if echo "$browser" | grep -q %s; then
            $(printf "$browser" "$1")
            $browser "$1"

        if [ $? -eq 0 ]; then

The interesting bit is:

$(printf "$browser" "$1")

This line is vulnerable to argument injection like the sensible-browser case.

This bug was reported in the xdg-utils bugtracker as bug #103807.

Fixing the vulnerability

I proposed this very simple fix:

if echo "$browser" | grep -q %s; then
  # Avoid argument injection.
  # See
  # URIs don't have IFS characters spaces anyway.
  has_single_argument $1 && $(printf "$browser" "$1")
  $browser "$1"

where has_single_argument() is defined has:

  test $# = 1

Another (better) solution currently shipped in Debian is:

if echo "$browser" | grep -q %s; then
  shift $#
  for arg in $browser; do
    set -- "$@" "$(printf -- "$arg" "$url")"
  $browser "$url"


Shell command injection in lilypond (CVE-2017-17523, CVE-2018-10992)

I started checking if the same vulnerability could be found in other programs using Debian code search. This led me to lilypond-invoke-editor.

The vulnerability

This is an helper script expected to be set as a URI handler in a PDF viewer. It handles some special lilypond URIs (textedit://FILE:LINE:CHAR:COLUMN). It forwards other URIs to some real browser using:

(define (run-browser uri)
   (if (getenv "BROWSER")
       (format #f "~a ~a" (getenv "BROWSER") uri)
       (format #f "firefox -remote 'OpenURL(~a,new-tab)'" uri))))

The scheme system function is equivalent to the C system(): it passes the argument to the shell (with sh -c).

This case is worse than the previous ones. Not only can an attacker inject extra arguments (provided the caller can pass IFS chracters) but it is possible to inject arbitrary shell commands:

BROWSER="chromium" lilypond-invoke-editor " & xterm"

It even works with valid URIs:

BROWSER="chromium" lilypond-invoke-editor ""

We can generate a simple PDF file which contains a link which calls xterm through lilypond-invoke-editor:

1 0 obj
<</Type/Page/Parent 5 0 R/Resources 12 0 R/MediaBox[0 0 595.275590551181 841.861417322835]/Annots[
4 0 R ]
/Group<</S/Transparency/CS/DeviceRGB/I true>>/Contents 2 0 R>>

% ...

4 0 obj
<</Type/Annot/Subtype/Link/Border[0 0 0]/Rect[56 772.4 77.3 785.1]/A<</Type/Action/S/URI/URI(>>

Clicking on the link from mupdf invokes the xterm command when using lilypond-invoke-editor:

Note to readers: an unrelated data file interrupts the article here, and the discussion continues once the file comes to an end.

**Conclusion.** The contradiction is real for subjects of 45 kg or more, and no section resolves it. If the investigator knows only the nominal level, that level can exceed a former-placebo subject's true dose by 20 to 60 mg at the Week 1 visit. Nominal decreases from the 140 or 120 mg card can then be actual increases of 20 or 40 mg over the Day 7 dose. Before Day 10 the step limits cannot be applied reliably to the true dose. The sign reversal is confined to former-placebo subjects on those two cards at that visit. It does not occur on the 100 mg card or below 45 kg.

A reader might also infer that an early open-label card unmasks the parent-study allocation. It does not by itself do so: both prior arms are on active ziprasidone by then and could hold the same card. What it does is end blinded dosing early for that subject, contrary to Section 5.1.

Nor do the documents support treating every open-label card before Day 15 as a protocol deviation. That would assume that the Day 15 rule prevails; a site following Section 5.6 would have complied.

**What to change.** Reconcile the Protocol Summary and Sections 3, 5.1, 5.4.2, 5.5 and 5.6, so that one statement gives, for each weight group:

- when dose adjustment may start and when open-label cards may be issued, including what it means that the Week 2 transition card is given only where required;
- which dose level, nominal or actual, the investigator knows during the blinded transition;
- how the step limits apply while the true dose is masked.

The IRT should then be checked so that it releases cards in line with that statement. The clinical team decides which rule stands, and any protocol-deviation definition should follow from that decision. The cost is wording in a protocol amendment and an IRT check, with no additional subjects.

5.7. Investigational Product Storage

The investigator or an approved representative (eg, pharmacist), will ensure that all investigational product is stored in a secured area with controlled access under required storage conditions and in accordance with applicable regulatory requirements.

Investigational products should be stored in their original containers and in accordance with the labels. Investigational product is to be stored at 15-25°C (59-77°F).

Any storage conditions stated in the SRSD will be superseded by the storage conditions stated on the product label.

BROWSER="lilypond-invoke-editor" mupdf xterm-inject.pdf

Fixing the vulnerablity

The current fix in Debian is:

(define (run-browser uri)
  (if (getenv "BROWSER")
          (getenv "BROWSER")
            (format #f "OpenUrl(~a,new-tab)" uri))))

system* is similar to posix_spawnp(): it takes a list of arguments and does something like fork(), execvp() and wait() (without going through a shell interpreter).


Similar vulnerabilities

Someone apparently took over the job of finding similar issues in other packages because a whole range of related CVE has been registered at the same time:

Some of them are disputed. I'll look at some of them in a next episode. The summary of the next episode is that not all of them are valid.


These vulnerabilities can be split in two classes.

Argument injection

Argument injection can happen when IFS present in the URI are expanded into multiple arguments. This usually happen because of unquoted shell expansion of non-validated strings:

my-command $some_untrusted_input

IFS characters are not in valid URIs so if the URI was already validated somehow in the caller this is not be an issue. As we have seen, some caller might not properly validate the URI string.

Shell command injection

Shell command injection can happen when shell metacharacters ($, <, >, ;, &, &&, |, ||, etc.) found in the URI are passed without proper escaping to the shell interpreter:

  • either using the system() library call (C), os.system() (Python), etc.
  • or by using the shell eval builtin;
  • or by calling sh -c explicitely.

A typical example would be be (in Python):

os.system("my-command " + url)

Or in shell:

eval my-command "$url"

In some cases, some escaping is done such as in gjots2:

os.system(browser + " '" + url + "' &")

This simple quoting is not enough however because you can escape out of it using single-quotes in the untrusted input. If you want to to that, you need to properly escape quotes and backslashes in the input as well:

os.system("{} {} ".format(browser, shlex.quote(url)))

Using system() is often a bad idea and you'd better use:

  • posix_spawn() in C (POSIX);
  • os.spawnl() or in Python;
  • system* in Scheme;
  • system("command", arg) in Ruby (instead of system("command " + arg));
  • system "command", $arg in Perl (instead of system "command " . $arg);
  • etc.

For example, the previous example could be rewritten as:

os.spawnvp(os.P_WAIT, browser, [browser, url])

Some of the shell metacharacters (&, ;, etc.) can be present in valid URIs (eg. so even a proper URI validation does not protect against those attacks.

  • Fun With Custom URI Schemes, where we learn that URI scheme handlers on Windows are quite a mess (and a funny example on Windows-based argument injection with application-specific custom URI scheme handlers)